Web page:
Wyoming DEQ's investigation into Pavillion well water quality exceeds $1.2 million - Casper, WY Oil City News
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Wyoming DEQ’s investigation into Pavillion well water quality exceeds $1.2 million

January 2010 sampling. (United States Environmental Protection Agency)

CASPER, Wyo. — An investigation into “drinking water quality issues in the rural area east of the Town of Pavillion” has exceeded $1.2 million in total costs.

The Wyoming Department of Environmental Quality released their 4,266 page 2019 Final Report on Monday, Dec. 23. That is a follow-up to an over 80,000 page report completed in 2016.

In addition to the cost of the investigation, the DEQ says that $929,268 was spent on a Pavillion East Water Supply Project to install cistern systems to landowners who requested them.

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The project was authorized via legislation and lasted from January 2014 through February 2015. The DEQ says 31 cisterns for 28 landowners were installed.

For landowners who didn’t participate in the cistern program, a bottled water delivery program was available through March 31, 2017.

Four out of eight pit sites in the Pavillion Gas Field involved in the DEQ’s Voluntary Remediation Program have been granted a “Certificate of Completion.”

The remaining sites are being “actively investigated” and will be entered into the VRP as information becomes available and if groundwater is impacted.”

The DEQ’s investigation dates back to 2013.

Their investigation “included the collection of water quality and operational data for the water-supply wells (domestic, irrigation and stock), in order to assess water quality and identify parameters or conditions that might cause palatability or toxicity issues.”

“An evaluation of the integrity of nearby oil and gas wells and the historic use of surface pits in the Pavillion Gas Field was also performed,” the DEQ adds in a fact sheet on the investigation.

The 2019 report follows up on a number of things that the DEQ’s 2016 Final Report identified for further investigation.

DEQ sampling of 13 wells in 2014 indicated organic compounds in excess of “applicable” drinking water standards. Those included an “organochlorine” pesticide and a “phthalate ester.”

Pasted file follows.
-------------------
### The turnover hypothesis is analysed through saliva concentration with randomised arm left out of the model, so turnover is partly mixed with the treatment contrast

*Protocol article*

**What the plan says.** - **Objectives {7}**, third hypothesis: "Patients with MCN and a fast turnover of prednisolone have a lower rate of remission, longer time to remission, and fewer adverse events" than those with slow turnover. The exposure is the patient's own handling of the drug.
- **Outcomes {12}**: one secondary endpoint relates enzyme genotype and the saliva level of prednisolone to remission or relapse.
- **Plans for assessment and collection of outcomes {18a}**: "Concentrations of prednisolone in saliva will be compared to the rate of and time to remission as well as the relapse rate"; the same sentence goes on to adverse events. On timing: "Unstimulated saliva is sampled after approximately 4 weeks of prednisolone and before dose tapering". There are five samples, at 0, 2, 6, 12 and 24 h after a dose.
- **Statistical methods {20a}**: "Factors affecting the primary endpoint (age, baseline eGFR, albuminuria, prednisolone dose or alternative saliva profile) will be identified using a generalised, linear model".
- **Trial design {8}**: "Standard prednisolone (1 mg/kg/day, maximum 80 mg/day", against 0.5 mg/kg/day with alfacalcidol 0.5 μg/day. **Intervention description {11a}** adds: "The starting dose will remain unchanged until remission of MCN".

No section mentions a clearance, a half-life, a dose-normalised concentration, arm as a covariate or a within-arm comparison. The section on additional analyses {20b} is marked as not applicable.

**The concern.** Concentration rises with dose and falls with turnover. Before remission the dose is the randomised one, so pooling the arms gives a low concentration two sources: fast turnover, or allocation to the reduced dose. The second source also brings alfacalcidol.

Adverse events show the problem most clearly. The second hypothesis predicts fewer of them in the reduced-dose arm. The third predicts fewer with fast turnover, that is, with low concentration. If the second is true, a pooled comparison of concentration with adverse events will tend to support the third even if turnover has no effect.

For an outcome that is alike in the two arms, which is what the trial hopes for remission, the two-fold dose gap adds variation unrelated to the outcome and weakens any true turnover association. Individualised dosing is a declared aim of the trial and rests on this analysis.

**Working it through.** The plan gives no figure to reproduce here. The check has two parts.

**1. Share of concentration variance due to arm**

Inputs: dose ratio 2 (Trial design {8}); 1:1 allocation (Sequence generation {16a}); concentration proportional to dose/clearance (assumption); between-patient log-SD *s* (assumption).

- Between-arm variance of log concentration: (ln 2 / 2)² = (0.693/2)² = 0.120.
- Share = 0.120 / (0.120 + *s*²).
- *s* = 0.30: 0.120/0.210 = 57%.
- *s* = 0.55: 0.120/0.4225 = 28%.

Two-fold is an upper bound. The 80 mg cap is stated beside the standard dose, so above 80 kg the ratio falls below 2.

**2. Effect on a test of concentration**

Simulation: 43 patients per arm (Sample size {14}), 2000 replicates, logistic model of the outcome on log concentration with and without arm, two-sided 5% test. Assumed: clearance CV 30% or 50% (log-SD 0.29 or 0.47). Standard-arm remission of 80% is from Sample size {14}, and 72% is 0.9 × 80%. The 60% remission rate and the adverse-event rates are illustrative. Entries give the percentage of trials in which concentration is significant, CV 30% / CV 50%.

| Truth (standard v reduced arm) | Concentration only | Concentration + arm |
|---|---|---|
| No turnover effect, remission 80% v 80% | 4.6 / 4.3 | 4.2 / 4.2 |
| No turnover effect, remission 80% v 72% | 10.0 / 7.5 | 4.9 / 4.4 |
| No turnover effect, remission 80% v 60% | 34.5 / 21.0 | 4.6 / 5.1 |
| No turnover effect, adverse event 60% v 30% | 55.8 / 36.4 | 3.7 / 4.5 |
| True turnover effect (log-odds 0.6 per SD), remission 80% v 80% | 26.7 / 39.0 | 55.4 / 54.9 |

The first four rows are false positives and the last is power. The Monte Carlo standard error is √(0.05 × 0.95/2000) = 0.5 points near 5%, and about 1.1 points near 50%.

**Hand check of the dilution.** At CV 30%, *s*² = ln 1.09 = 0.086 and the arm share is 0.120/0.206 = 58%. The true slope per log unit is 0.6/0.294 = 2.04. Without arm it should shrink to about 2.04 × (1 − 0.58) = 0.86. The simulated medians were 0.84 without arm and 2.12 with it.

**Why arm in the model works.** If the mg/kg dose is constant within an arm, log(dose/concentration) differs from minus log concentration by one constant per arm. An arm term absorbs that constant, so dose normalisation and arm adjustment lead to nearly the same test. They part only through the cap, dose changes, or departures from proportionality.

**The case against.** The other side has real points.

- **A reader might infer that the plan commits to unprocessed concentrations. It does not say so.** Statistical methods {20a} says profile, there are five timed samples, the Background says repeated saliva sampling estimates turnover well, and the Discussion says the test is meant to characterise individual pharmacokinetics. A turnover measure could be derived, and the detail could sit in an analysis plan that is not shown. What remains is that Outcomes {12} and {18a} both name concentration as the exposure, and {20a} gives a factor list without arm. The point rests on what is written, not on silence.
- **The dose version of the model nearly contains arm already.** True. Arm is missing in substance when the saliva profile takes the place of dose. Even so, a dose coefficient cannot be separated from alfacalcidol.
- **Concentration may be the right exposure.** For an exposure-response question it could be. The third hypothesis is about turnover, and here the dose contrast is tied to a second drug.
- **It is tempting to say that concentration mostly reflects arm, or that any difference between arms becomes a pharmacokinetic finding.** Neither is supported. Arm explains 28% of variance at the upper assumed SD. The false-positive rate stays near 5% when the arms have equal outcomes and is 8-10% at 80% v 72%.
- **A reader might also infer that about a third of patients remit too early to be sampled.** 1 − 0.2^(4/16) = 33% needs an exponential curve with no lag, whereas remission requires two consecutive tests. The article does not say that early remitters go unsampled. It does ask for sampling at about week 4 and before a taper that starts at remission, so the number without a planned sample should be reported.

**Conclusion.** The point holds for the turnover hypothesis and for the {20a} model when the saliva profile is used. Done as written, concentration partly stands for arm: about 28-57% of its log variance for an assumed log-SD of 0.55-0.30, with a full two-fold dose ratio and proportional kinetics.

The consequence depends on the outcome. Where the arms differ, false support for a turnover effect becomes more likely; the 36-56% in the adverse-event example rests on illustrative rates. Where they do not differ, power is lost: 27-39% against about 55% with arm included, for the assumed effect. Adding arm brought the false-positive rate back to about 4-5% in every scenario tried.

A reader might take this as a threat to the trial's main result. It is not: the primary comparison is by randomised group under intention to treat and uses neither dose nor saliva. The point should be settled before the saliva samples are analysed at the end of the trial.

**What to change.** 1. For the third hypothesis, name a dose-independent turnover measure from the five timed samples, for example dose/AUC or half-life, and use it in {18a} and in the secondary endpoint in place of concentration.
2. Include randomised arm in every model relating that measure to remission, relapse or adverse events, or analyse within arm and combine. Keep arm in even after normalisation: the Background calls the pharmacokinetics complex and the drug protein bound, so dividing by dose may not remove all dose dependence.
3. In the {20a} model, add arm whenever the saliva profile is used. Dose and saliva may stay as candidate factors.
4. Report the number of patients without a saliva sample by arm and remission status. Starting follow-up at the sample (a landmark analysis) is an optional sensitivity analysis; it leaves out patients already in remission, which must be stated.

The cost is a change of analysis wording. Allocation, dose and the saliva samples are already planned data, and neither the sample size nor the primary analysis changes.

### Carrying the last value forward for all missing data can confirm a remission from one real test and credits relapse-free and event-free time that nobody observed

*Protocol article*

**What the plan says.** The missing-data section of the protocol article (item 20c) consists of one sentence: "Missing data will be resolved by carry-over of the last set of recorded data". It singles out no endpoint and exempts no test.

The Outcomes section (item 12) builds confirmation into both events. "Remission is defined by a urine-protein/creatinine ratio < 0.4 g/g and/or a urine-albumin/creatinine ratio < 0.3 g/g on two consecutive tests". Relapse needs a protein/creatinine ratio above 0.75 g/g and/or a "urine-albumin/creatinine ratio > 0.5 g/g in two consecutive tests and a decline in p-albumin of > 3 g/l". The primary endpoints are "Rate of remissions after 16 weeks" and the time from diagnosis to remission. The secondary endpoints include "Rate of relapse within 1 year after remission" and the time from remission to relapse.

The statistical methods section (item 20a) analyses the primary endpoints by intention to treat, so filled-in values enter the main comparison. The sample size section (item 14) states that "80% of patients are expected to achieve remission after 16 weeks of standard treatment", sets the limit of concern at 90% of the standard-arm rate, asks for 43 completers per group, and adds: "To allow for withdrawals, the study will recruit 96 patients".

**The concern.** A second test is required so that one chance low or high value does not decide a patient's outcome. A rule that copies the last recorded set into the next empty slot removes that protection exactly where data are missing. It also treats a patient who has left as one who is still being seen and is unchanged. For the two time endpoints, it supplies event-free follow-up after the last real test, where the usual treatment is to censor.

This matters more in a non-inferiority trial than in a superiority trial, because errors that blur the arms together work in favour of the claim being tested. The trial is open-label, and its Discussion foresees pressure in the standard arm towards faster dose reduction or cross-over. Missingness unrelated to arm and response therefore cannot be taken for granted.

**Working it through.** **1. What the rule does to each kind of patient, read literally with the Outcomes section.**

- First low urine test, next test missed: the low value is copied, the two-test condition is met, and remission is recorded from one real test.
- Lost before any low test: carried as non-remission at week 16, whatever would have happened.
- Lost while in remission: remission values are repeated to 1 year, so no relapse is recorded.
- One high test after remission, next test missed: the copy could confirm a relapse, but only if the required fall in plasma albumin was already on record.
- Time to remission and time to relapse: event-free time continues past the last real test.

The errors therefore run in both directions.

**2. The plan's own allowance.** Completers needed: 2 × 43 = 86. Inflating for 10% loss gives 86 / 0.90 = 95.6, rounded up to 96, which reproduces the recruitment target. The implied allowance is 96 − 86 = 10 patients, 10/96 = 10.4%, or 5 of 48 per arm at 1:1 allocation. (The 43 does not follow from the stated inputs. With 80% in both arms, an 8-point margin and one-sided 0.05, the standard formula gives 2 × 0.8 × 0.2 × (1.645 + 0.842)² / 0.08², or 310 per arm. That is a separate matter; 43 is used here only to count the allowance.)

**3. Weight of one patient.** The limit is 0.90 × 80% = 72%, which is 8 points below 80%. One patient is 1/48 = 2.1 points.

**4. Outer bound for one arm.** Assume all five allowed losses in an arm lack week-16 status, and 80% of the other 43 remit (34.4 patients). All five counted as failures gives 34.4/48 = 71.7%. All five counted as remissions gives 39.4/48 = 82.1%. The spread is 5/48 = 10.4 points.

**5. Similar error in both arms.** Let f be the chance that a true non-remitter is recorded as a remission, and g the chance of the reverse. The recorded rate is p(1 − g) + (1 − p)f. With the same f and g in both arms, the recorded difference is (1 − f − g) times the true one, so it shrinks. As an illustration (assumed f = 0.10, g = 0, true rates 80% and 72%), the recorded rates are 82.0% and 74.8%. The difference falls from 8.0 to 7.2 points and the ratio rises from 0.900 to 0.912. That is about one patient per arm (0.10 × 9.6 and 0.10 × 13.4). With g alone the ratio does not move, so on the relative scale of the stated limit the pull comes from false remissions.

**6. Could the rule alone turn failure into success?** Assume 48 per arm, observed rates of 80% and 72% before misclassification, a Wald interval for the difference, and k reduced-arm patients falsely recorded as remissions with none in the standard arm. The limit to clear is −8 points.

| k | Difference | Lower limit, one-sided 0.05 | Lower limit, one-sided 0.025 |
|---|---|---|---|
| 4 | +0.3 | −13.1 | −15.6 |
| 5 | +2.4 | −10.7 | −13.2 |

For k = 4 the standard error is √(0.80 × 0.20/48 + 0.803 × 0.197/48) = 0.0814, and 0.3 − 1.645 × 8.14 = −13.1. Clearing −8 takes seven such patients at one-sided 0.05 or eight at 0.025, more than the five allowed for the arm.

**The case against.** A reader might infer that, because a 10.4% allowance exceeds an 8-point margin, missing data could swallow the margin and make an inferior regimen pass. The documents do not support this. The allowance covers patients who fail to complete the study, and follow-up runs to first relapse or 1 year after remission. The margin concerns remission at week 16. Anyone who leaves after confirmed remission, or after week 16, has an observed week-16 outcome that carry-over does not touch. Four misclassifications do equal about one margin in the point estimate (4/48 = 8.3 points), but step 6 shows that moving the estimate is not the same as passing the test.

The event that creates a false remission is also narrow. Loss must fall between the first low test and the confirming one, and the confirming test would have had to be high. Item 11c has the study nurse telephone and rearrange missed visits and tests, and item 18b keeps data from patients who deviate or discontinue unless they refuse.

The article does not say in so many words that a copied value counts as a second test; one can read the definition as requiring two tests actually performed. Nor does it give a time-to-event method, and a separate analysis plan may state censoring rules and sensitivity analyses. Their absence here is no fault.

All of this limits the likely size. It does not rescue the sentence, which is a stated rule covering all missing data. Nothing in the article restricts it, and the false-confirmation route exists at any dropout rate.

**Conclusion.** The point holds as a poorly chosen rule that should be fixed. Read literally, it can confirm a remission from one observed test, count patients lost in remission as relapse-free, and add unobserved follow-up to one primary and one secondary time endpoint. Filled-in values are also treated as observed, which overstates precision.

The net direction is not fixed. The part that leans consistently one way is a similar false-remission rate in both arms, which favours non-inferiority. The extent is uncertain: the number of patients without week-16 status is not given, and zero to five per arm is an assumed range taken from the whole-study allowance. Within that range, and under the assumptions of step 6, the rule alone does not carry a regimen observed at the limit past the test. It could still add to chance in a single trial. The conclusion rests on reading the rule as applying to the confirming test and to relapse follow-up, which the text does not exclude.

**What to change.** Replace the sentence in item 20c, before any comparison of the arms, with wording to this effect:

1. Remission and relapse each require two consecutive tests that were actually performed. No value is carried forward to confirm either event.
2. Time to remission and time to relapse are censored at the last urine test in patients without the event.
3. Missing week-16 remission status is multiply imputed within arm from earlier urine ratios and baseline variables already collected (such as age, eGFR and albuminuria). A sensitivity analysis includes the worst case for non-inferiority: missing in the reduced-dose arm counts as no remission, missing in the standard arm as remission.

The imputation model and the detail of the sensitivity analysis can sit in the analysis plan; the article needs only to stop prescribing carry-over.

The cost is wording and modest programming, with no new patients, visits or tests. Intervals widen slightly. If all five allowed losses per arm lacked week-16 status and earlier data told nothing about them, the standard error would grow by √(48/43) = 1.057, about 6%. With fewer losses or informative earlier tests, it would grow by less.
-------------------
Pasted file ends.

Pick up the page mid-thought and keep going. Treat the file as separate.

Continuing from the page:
“Phthalate is used as a plasticizer in flexible PVC plastics and is a common laboratory contaminant,” the DEQ says.

However, in the 2019 report, DEQ says that testing in 2017 and 2018 did not indicate the presence of either of these organic compounds, suggesting that the concentrations detected in 2014 may have been “artifacts of sampling or analysis processes.”

The DEQ says that elevated levels of salts, metals and radionuclide concentrations in the wells were confirmed in both 2017 and 2018.

While such compounds can be naturally occurring, the DEQ adds that “industrial applications may use some of these same compounds (e.g. oil and gas drilling mud contains chloride and potassium).”

The DEQ does not think that hydraulic fracturing is responsible for any water problems with the wells.

“Evidence does not indicate that hydraulic fracturing fluids have risen to shallow depths utilized by water-supply wells,” their fact sheet states. “Also, based on an evaluation of hydraulic fracturing history, and methods used in the Pavillion Gas Field, it is unlikely that hydraulic fracturing has caused any impacts to the water-supply wells.”

Rather, the DEQ thinks that gas seepage may be responsible for water quality concerns.

“Gas in the upper Wind River Formation appears to have originated mainly from upward migration from deeper commercial gas-bearing zones and evidence suggests that upward gas seepage (or gas charging of shallow sands) was happening naturally before gas well development,” the DEQ says.

While the seepage may have preceded gas well development, the seepage may have continued after gas wells were in place.

“Some gas wells are experiencing slow gas seepage,” the DEQ says. “The relative contribution of potential gas seepage along gas wells versus natural upward migration of gas is undefined and would be very difficult to quantify.”

The DEQ says that the “palatability” of the water may be affected by another factor.

“Geochemical changes associated with the biodegradation of dissolved organic compounds likely have produced constituents associated with poor water palatability, and appear to be linked to declining well yields,” they say.

Reaching firm conclusions about the cause of water quality issues may not be possible.

“Limited baseline water quality data, predating development of the Pavillion Gas Field hinders reaching firm conclusions on causes and effects of reported water quality changes,” the DEQ says.

Further information and background about the investigation into Pavillion water quality is available from the United States Environmental Protection Agency.